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Satya Nadella Discusses Getting Microsoft Back to Basics, and Turn to Open Source

In an interview with Forbes, Microsoft CEO Satya Nadella has talked about turning the company’s fortunes around by embracing traditional values.


Much has happened in the halls of over the last four years. That's how long has been at the helm of the company as CEO and he has steered Microsoft in a different direction. In fact, it could be argued he simply put the company back on course. Speaking to Forbes, Nadella has offered some insight into how he has righted the ship.

Before delving into what Satya Nadella said, it is worth remembering what has happened since his tenure as Microsoft CEO began in 2014. Nadella replaced the outgoing Steve Ballmer, who had led the company since replacing Bill Gates in 2000.

It is fair to say Ballmer gets some unfair treatment, but it is also fair to say his tenure was a mixed bag at best. There were plenty of bad decisions under Ballmer's wing, including Windows 8 and the idea of moving Microsoft towards being a hardware brand. Chasing mobile after entering the market too late was also an error that cost Microsoft.

Nadella entered and decided Microsoft needed to get back to basics, such as through software experiences. Expanding on Microsoft's traditions, Nadella introduced a cloud first, mobile first strategy driven by Azure. The strategy has paid off, with Microsoft breaking records in terms of revenue and profit.

Open Source

Another area where Satya Nadella has transformed Microsoft is in the community. Those who have followed the company long enough will know Redmond was staunchly against open source in the past. Moving with the times, Nadella has led the company into a new era of embracing open source.

Perhaps that new support of open source has been best exemplified by the $7.5 billion purchase of GitHub this year. In the interview with Forbes, Nadella points out that the acquisition was two years in the making. When closing the monster $27 billion acquisition of LinkedIn in 2016, Nadella asked an adviser if he could make a move for , a company he wanted under Microsoft's wing.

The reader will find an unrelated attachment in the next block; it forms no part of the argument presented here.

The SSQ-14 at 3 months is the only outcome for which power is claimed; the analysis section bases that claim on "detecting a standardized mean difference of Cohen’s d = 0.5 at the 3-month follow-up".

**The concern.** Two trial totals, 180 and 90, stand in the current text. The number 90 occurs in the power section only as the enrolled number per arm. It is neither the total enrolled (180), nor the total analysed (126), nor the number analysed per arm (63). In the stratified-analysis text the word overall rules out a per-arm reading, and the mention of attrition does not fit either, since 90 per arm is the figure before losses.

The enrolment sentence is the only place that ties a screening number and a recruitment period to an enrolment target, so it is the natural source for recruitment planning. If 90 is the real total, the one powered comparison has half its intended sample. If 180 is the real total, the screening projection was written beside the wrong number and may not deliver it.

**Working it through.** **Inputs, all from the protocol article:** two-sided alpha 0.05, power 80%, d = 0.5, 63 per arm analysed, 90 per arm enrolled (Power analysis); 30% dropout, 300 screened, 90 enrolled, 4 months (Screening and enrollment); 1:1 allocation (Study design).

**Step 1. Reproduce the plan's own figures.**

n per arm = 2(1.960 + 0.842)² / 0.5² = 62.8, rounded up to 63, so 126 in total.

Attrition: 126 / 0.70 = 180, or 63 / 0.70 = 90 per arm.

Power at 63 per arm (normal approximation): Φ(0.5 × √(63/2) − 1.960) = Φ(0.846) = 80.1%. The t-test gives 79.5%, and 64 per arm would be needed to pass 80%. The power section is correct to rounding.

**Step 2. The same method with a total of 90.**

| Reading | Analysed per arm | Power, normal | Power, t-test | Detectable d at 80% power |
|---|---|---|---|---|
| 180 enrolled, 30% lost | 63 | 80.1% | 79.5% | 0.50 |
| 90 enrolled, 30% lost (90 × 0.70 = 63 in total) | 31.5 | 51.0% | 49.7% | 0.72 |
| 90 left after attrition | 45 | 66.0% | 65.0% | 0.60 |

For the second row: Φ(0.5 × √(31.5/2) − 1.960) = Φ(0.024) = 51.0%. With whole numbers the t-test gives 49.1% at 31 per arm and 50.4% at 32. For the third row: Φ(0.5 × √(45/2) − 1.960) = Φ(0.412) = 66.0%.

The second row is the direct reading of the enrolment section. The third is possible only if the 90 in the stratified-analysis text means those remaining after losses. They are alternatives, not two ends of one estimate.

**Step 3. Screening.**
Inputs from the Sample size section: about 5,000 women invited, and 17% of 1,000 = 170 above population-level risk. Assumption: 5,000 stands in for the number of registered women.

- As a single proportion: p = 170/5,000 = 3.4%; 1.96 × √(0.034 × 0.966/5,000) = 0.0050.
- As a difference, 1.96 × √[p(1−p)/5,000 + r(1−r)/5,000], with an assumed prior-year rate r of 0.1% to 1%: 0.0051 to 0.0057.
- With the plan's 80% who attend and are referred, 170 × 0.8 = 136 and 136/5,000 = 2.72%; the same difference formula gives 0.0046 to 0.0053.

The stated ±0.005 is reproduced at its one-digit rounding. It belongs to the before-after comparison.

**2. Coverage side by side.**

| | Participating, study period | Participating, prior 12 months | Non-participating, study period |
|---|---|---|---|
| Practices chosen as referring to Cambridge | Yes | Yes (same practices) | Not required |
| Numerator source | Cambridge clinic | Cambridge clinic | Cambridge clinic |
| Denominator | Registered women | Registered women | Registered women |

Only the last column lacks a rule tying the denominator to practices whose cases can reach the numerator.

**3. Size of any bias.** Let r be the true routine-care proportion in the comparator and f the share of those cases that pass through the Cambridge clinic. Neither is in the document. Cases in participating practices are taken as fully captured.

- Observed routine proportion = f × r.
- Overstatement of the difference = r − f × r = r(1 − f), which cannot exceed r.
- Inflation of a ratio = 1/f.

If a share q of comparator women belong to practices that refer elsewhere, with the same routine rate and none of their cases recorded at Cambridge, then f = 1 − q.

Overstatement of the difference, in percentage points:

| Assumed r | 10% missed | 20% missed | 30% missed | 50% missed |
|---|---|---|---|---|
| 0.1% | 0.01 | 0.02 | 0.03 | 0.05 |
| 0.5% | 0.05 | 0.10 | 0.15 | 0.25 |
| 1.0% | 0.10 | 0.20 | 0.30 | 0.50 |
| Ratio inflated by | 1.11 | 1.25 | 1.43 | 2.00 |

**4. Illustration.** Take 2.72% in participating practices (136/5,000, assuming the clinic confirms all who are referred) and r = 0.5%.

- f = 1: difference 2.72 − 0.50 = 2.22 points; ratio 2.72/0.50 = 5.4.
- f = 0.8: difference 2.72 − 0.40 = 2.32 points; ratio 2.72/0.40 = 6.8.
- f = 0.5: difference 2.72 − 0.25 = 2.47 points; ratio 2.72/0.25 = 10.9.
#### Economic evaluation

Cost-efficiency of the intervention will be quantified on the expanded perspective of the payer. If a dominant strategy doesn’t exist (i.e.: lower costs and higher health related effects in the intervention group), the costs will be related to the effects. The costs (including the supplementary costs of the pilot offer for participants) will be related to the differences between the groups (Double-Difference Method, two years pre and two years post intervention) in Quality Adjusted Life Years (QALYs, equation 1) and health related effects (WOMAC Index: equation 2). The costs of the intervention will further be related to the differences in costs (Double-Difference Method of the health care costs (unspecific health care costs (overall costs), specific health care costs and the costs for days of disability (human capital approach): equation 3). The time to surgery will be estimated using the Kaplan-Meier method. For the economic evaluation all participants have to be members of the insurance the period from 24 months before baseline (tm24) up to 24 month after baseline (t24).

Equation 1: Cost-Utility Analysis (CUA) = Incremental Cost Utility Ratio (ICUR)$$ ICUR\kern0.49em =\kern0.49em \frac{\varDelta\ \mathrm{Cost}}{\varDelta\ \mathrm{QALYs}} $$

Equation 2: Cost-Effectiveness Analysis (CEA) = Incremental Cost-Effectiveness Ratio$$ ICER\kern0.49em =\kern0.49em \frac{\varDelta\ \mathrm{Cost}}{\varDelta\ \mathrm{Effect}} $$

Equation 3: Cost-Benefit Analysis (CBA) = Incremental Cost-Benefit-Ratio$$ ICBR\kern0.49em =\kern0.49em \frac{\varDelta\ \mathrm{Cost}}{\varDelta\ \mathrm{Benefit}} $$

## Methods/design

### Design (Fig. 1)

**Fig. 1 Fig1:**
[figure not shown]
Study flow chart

“Can we do it?” Nadella asked the executive. “Have we earned the trust?” He says the answer was a firm no. Microsoft was making its way into the good graces of the open source community, but a history of trying to close down open source solutions like Linux would not be forgotten easily. GitHub perhaps encapsulates what the open source community is and can be, Nadella would have to wait.

He says he has rebuilt Microsoft in the image of the company founded by Bill Gates. In the company's halcyon days, companies and services were built based on Microsoft software. “Bill used to teach me, ‘Every dollar we make, there's got to be five dollars, ten dollars on the outside,'” Nadella tells Forbes.

“That's what I want us to rediscover,” he says.

“People are finally coming around to saying, ‘It's not just the surplus you've created for yourself. What's the state of the world around you?'” Nadella says. “That's where I feel like we're at our best.”

Moving from Mobile

Nadella entered the Microsoft CEO hotseat just months after the company closed a $7 billion deal to take control of Nokia's Lumia division. It seemed an ill-fated purchase and a last attempt to salvage something in mobile. Nokia had lost its mass appeal of half a decade earlier and Windows Phone was in the midst of failing.

Upon becoming CEO, Nadella swiftly wrote off that $7 billion and shuttered Microsoft's mobile software and hardware. That decision is still seen as controversial by many, but the truth is the damage had been done to Microsoft's mobile ambitions long before.

“When we achieved our success, with that success came out the classic hubris that I describe as being the know-it-alls,” Nadella says. “I said, ‘Let's shed that.'”

Luke Jones
Luke Jones
Luke has been writing about all things tech for more than five years. He is following Microsoft closely to bring you the latest news about Windows, Office, Azure, Skype, HoloLens and all the rest of their products.

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